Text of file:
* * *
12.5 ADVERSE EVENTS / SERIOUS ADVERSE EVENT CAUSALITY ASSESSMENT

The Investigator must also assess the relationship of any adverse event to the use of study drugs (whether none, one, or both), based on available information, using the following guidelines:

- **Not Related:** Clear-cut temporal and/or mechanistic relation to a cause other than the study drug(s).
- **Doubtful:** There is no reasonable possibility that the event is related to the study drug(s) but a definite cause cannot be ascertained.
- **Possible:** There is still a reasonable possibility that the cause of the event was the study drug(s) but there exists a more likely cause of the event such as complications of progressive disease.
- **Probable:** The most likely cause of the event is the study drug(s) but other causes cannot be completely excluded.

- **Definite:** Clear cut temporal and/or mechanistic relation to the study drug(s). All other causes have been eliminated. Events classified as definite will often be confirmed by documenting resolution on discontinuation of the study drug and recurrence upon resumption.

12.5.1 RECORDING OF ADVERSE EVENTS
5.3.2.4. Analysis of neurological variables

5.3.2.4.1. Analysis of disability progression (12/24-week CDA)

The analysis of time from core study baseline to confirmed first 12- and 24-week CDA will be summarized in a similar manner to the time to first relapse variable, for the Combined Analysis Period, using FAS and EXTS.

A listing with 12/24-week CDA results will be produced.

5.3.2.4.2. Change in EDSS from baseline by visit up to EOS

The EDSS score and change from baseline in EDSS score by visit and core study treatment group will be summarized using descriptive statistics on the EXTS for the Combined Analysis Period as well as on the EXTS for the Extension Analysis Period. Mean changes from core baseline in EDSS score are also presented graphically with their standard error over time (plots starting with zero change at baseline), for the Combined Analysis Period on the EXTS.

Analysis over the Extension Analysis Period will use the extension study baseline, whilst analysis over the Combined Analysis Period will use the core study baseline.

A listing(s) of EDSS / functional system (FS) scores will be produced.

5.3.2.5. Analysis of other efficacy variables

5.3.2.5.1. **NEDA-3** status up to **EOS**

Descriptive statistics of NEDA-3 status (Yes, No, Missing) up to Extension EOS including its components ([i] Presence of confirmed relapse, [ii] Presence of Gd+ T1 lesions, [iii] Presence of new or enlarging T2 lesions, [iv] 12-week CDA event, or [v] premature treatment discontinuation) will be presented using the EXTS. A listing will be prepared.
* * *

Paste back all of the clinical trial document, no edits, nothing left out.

12.5 ADVERSE EVENTS / SERIOUS ADVERSE EVENT CAUSALITY ASSESSMENT

The Investigator must also assess the relationship of any adverse event to the use of study drugs (whether none, one, or both), based on available information, using the following guidelines:

- **Not Related:** Clear-cut temporal and/or mechanistic relation to a cause other than the study drug(s).
- **Doubtful:** There is no reasonable possibility that the event is related to the study drug(s) but a definite cause cannot be ascertained.
- **Possible:** There is still a reasonable possibility that the cause of the event was the study drug(s) but there exists a more likely cause of the event such as complications of progressive disease.
- **Probable:** The most likely cause of the event is the study drug(s) but other causes cannot be completely excluded.

- **Definite:** Clear cut temporal and/or mechanistic relation to the study drug(s). All other causes have been eliminated. Events classified as definite will often be confirmed by documenting resolution on discontinuation of the study drug and recurrence upon resumption.

12.5.1 RECORDING OF ADVERSE EVENTS
5.3.2.4. Analysis of neurological variables

5.3.2.4.1. Analysis of disability progression (12/24-week CDA)

The analysis of time from core study baseline to confirmed first 12- and 24-week CDA will be summarized in a similar manner to the time to first relapse variable, for the Combined Analysis Period, using FAS and EXTS.

A listing with 12/24-week CDA results will be produced.

5.3.2.4.2. Change in EDSS from baseline by visit up to EOS

The EDSS score and change from baseline in EDSS score by visit and core study treatment group will be summarized using descriptive statistics on the EXTS for the Combined Analysis Period as well as on the EXTS for the Extension Analysis Period. Mean changes from core baseline in EDSS score are also presented graphically with their standard error over time (plots starting with zero change at baseline), for the Combined Analysis Period on the EXTS.

Analysis over the Extension Analysis Period will use the extension study baseline, whilst analysis over the Combined Analysis Period will use the core study baseline.

A listing(s) of EDSS / functional system (FS) scores will be produced.

5.3.2.5. Analysis of other efficacy variables

5.3.2.5.1. **NEDA-3** status up to **EOS**

Descriptive statistics of NEDA-3 status (Yes, No, Missing) up to Extension EOS including its components ([i] Presence of confirmed relapse, [ii] Presence of Gd+ T1 lesions, [iii] Presence of new or enlarging T2 lesions, [iv] 12-week CDA event, or [v] premature treatment discontinuation) will be presented using the EXTS. A listing will be prepared.